One year ago, an ABC member blood center applied for a variance from Food and Drug Administration labeling regulations requiring results on red blood cell (RBC) labels to be from samples collected “at the time of filling the … blood container” and “on a specimen taken … at the time of collection.” The center requested permission for inclusion of historical RBC phenotyping and genotyping on the integral labels of RBCs (i.e., the base label or attached tie tags).
The rationale was that placing the label elsewhere would invite mistakes; also hospitals felt it wrong to pay for centers to repeat testing on well characterized donors. However, FDA interpreted the regulations as prohibiting the practice; so, historical results continue to be printed on packing slips and tie tags, unattached to phenotyped units, perverting the intent of current Good Manufacturing Practices (cGMPs).
In spring 2012, the issue was brought to the FDA Liaison Committee, consisting of AABB staff, officers, and committee chairs, with representatives from ABC, the American Red Cross, FDA, and College of American Pathologists. A working group was appointed to meet and return with a proposal, ably led by Becky See at AABB. The group included Ruth Sylvester and me, but more importantly, ABC subject-matter experts, Connie Westhoff (New York Blood Center) and Megan Delany (Puget Sound Blood Center). ABC centers were surveyed to describe current practices regarding historical results (serology and genotyping, licensed and unlicensed), especially their variability. The survey was reviewed with participation from FDA representatives, Jennifer Jones and Judy Ciaraldi, and in December, the issue was brought to FDA’s Blood Products Advisory Committee (BPAC).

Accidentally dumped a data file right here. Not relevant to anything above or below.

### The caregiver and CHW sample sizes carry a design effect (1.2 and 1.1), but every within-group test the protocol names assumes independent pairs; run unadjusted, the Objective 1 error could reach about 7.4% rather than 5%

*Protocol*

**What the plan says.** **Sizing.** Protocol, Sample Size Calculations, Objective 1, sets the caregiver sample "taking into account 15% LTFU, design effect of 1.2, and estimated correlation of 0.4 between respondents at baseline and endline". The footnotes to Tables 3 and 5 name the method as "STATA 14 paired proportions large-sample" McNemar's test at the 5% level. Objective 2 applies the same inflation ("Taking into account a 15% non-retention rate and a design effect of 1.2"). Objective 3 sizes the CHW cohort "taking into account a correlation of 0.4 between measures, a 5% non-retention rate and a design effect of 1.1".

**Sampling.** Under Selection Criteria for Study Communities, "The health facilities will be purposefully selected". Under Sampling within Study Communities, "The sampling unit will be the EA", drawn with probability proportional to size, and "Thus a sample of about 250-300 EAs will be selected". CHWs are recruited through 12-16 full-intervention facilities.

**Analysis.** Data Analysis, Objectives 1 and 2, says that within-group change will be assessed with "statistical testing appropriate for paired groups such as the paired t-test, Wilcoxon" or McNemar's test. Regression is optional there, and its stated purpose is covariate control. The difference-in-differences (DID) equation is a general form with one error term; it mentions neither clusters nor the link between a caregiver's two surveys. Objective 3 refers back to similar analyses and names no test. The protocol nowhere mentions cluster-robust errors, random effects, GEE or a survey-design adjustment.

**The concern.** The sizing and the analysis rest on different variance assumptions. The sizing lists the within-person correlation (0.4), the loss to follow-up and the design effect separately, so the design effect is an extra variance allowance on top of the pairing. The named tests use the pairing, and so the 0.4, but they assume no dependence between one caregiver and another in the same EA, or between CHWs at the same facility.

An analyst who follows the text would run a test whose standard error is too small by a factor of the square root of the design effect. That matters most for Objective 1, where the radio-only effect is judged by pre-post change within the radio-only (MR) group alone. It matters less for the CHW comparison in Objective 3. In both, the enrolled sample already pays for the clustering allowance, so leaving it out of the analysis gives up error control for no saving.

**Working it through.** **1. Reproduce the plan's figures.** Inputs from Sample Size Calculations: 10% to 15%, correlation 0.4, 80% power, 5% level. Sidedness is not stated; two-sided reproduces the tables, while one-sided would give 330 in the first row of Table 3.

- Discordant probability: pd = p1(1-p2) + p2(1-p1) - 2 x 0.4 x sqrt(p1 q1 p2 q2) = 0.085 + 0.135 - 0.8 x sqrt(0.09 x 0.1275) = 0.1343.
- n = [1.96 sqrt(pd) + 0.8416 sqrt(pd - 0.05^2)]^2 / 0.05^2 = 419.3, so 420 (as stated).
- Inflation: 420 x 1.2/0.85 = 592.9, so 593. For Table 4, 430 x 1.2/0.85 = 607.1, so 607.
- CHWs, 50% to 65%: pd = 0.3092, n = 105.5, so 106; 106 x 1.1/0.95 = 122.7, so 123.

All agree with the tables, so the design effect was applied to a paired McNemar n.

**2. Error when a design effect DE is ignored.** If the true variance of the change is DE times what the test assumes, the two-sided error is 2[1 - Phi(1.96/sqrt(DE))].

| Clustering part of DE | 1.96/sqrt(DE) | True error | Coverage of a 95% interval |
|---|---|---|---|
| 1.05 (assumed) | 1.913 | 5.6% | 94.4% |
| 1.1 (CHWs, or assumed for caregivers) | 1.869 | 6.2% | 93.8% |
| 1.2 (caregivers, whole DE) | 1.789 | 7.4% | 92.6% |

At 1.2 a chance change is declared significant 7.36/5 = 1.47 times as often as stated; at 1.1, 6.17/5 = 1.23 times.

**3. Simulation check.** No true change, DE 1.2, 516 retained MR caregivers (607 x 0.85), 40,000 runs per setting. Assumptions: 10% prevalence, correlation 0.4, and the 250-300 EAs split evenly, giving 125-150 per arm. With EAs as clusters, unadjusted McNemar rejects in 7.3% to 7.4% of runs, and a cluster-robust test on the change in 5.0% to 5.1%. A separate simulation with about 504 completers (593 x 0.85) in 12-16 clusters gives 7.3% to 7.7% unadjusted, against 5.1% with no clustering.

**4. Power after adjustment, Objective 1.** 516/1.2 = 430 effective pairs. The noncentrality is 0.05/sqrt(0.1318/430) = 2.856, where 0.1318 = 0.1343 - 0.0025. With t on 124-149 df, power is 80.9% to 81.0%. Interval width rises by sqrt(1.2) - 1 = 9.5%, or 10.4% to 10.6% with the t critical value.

There was consensus that integral labeling with historical results was an appropriate, important contribution
both to patient safety and cost effectiveness. BPAC endorsed a definition of “historical” as tests on two or
more distinct donations; maintenance of the linkage between the donor and results must be validated; and
hospital transfusion services should not be required to repeat screenings. As the working group also recommended, BPAC agreed there is no reason to treat serological and molecular testing differently, and while licensed reagents are preferred, use of unlicensed, validated reagents should not prevent integral labeling.
After the BPAC meeting, the group finalized definitions and draft AABB standards regarding historical antigen labeling included in the proposed 29thStandards for Blood Banks and Transfusion Services(5.8.4 and 220.127.116.11), now published for comment. While FDA approval is not guaranteed, the agency’s participation provides grounds for optimism. Throughout the process, FDA recognized the importance of integral labeling as a quality issue, and contributed to what appears to be an excellent resolution of the issue – in only one year.
Congrats and thanks to everyone involved.
Louis Katz, MD, Executive Vice President SMT/Medical; email@example.com